Rebooting Indian Law in the Supreme Court
Matthew L. M. Fletcher
Michigan State University College of Law
April 14, 2010
South Dakota Law Review, Forthcoming
MSU Legal Studies Research Paper No. 08-08
This talk, delivered as the 2010 Dillon Lecture at the University of South Dakota School of Law, argues Indian nations and advocates – and the federal judiciary – view Indian law through a reactionary lens, deciding major issues as the cases arise. There are a few mini-movements, long-term strategies on a particular issue, such as the Cobell litigation, the fishing rights cases of the 1960s and 1970s, and perhaps a few others. But even those series of cases could hardly be called a strategic “movement.” As a result of a lack of a viable long-term strategy, I posit that tribal interests are and will continue to be punching bags in Supreme Court litigation.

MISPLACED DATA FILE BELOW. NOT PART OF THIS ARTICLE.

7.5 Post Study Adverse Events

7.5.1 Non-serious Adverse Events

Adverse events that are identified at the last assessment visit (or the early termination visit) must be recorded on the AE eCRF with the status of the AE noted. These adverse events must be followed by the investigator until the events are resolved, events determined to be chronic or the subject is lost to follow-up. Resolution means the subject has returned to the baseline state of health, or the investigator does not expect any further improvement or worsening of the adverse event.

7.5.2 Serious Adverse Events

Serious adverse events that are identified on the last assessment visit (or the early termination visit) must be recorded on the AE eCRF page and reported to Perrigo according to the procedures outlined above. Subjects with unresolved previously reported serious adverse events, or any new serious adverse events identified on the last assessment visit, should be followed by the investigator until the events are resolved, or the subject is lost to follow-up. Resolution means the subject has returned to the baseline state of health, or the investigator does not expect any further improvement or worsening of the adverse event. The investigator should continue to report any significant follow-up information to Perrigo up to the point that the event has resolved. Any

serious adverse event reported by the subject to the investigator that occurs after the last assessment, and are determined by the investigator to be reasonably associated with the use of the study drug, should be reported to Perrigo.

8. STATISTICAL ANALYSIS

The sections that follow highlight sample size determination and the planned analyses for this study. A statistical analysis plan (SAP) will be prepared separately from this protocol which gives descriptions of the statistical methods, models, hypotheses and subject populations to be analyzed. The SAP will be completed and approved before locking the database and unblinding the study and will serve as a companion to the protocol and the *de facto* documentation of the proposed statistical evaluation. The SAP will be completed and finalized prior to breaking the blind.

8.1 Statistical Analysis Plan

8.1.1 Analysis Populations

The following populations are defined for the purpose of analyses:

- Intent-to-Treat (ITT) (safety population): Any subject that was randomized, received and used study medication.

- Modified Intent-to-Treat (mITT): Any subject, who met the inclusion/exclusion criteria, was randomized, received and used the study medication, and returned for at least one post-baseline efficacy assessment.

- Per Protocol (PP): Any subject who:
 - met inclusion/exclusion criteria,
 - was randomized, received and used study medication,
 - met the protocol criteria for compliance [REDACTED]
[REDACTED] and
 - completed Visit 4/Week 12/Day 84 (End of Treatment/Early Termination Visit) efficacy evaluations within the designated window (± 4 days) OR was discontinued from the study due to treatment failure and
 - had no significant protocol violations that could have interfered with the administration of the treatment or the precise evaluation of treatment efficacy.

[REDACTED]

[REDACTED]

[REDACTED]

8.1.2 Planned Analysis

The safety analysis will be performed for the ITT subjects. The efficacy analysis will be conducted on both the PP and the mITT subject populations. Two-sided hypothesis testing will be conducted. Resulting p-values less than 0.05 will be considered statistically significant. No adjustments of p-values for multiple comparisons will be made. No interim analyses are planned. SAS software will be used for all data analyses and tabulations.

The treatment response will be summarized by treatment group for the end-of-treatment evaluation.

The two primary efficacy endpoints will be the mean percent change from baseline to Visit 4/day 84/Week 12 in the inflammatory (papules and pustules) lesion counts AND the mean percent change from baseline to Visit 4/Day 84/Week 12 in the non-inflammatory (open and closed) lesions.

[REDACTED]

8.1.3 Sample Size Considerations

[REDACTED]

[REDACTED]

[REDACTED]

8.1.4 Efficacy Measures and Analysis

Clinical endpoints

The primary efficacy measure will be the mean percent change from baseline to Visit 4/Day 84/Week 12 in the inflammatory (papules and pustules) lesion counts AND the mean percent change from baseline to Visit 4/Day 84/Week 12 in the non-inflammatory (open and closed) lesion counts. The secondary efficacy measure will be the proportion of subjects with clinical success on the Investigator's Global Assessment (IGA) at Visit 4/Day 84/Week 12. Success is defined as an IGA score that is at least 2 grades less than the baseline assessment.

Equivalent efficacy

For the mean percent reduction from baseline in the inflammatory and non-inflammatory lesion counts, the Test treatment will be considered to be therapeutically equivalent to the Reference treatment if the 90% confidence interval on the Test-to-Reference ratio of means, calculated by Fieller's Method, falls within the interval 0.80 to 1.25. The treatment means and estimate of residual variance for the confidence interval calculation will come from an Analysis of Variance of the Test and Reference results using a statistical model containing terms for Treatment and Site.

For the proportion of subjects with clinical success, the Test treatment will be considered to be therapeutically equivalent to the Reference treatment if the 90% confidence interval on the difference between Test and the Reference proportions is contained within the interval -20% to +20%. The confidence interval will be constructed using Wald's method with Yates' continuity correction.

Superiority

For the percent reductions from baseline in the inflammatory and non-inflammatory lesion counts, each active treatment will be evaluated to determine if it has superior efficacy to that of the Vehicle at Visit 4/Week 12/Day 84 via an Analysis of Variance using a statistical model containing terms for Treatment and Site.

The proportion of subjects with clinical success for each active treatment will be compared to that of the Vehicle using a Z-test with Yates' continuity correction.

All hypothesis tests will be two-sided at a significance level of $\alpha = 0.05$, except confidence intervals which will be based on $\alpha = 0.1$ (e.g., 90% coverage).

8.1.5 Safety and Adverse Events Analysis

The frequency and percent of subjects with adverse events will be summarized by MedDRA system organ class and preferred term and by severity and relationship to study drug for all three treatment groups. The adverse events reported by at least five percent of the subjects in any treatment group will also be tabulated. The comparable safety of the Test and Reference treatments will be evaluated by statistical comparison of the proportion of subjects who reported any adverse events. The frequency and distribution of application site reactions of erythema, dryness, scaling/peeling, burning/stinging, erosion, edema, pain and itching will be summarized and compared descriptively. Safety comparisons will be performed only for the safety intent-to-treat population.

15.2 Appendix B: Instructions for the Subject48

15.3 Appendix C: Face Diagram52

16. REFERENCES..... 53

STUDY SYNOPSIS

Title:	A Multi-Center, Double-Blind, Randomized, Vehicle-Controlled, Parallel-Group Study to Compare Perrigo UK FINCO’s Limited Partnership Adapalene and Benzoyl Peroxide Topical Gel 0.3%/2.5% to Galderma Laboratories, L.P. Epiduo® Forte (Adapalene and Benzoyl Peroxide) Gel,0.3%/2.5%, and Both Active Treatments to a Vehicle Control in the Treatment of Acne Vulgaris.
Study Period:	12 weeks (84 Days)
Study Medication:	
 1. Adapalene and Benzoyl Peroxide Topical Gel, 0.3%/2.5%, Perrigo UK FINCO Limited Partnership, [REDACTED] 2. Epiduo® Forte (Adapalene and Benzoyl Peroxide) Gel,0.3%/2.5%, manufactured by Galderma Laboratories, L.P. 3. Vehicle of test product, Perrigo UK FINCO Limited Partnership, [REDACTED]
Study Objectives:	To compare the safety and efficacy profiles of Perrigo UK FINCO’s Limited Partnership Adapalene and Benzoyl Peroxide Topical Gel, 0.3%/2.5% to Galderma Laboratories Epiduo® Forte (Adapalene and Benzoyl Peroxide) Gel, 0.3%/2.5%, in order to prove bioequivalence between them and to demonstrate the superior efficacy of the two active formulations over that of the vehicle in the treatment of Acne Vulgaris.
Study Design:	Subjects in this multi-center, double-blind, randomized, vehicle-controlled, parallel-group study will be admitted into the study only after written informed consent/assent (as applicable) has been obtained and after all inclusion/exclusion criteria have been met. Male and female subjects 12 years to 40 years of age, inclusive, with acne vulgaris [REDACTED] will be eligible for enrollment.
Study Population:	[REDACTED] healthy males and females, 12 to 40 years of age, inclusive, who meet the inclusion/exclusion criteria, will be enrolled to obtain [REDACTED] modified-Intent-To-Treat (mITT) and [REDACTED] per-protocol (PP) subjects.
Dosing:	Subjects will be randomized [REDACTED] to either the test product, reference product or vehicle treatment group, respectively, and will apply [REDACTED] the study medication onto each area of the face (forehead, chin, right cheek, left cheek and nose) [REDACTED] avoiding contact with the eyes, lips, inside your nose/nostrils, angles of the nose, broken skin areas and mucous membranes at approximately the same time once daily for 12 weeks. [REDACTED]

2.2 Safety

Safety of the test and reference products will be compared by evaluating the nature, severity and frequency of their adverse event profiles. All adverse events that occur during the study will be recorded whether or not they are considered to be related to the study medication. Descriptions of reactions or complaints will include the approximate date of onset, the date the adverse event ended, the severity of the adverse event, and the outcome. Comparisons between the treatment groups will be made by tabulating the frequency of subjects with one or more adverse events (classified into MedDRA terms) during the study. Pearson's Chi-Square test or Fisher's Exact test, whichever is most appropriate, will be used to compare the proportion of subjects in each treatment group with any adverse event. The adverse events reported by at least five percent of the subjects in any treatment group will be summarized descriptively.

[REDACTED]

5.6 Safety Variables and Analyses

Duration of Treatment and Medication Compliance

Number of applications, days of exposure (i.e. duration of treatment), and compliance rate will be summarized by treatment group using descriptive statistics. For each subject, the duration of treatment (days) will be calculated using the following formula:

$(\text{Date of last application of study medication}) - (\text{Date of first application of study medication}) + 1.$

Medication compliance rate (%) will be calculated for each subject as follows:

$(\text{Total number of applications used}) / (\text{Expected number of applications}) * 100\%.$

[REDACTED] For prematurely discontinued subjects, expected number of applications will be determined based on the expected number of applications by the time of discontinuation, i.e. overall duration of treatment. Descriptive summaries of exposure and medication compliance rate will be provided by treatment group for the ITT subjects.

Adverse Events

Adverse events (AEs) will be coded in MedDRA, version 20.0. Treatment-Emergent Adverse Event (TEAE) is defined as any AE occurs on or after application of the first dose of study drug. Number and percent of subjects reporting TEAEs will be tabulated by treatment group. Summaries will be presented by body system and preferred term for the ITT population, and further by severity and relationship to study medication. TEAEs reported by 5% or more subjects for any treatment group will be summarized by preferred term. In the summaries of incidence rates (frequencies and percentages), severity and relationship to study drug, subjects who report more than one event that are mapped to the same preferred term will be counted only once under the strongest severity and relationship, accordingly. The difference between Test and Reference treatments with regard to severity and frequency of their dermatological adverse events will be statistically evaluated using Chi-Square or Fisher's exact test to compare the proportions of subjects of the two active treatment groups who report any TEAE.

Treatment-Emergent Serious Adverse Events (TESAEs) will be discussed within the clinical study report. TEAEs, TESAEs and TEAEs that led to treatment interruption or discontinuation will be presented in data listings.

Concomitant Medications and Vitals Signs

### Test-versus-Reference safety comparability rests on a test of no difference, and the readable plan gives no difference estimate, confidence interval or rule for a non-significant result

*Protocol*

I offer suggestions on how to reboot federal Indian law in the federal judiciary and the Supreme Court. I will discuss cases or lines of cases that demonstrate how Indian nations can persevere in the Supreme Court, and suggest potential long-term strategies for tribal interests to pursue.
Number of Pages in PDF File: 21
Keywords: Supreme Court, Federal Indian Law, Indian Treaty Rights, Cobell, Employment Division v. Smith, Brown v. Board of EducationAccepted Paper Series
Date posted: April 14, 2010
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